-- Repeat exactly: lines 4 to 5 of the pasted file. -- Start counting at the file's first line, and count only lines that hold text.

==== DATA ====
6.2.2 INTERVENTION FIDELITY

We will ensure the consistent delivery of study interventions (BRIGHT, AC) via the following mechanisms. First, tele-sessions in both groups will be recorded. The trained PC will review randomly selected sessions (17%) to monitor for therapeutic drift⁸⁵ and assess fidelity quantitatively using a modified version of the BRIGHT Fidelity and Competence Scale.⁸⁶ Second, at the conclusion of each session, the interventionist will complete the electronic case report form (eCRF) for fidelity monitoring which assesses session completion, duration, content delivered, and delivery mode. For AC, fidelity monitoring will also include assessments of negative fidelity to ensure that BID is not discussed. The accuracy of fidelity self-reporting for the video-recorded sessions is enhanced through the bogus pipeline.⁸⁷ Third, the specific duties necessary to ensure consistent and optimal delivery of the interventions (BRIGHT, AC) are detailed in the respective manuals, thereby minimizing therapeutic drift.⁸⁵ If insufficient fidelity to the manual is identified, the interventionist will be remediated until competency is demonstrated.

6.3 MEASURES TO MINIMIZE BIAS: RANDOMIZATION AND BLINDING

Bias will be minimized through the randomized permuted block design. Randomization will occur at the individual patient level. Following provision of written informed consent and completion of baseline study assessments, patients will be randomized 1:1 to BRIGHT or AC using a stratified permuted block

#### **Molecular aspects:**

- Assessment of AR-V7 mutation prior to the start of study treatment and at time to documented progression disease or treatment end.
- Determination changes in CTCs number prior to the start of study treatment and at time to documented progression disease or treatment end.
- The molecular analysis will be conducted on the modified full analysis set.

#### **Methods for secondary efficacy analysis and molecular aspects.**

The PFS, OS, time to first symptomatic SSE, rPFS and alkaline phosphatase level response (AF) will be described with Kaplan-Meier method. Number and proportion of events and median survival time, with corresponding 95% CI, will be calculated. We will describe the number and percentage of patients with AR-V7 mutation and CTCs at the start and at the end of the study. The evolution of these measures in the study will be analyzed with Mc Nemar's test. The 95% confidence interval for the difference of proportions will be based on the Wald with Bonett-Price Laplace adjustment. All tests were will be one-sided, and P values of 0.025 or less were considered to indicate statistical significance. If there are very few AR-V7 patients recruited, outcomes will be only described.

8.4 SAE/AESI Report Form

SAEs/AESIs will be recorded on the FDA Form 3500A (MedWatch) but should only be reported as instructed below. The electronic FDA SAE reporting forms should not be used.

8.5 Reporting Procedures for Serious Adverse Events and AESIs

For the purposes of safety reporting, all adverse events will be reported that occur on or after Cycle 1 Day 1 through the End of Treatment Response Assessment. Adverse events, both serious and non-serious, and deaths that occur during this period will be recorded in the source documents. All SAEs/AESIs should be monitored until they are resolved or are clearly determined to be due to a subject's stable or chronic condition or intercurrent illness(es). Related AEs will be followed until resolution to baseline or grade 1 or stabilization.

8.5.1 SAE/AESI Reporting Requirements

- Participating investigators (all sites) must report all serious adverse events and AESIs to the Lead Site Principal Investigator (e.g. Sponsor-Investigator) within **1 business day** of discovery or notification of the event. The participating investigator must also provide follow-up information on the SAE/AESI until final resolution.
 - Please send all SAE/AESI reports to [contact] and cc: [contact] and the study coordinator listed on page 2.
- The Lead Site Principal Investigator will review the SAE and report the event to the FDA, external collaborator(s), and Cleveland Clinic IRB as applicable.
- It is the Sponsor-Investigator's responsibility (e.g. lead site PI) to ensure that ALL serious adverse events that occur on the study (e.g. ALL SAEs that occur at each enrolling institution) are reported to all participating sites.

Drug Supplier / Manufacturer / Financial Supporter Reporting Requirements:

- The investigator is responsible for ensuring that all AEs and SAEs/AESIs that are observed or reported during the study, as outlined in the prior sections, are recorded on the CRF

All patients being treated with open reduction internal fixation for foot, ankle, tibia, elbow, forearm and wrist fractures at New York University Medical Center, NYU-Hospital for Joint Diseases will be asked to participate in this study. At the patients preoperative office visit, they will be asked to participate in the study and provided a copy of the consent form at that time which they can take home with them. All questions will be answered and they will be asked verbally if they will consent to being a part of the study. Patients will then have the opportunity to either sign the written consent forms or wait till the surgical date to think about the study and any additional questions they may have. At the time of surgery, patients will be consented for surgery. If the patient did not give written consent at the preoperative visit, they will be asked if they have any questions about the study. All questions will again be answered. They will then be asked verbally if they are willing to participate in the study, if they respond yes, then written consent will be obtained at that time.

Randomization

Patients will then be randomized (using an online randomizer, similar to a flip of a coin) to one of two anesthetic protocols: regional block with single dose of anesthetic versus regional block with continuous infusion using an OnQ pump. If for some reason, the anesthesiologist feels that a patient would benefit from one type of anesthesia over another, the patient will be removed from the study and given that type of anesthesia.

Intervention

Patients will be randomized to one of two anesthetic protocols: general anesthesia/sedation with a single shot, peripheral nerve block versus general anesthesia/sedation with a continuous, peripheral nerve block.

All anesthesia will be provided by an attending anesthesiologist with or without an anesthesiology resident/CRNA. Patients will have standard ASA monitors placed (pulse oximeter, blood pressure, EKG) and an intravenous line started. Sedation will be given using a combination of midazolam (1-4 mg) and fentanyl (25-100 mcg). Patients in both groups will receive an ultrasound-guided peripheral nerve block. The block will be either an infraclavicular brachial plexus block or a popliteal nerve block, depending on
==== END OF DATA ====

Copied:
Bias will be minimized through the randomized permuted block design. Randomization will occur at the individual patient level. Following provision of written informed consent and completion of baseline study assessments, patients will be randomized 1:1 to BRIGHT or AC using a stratified permuted block

#### **Molecular aspects:**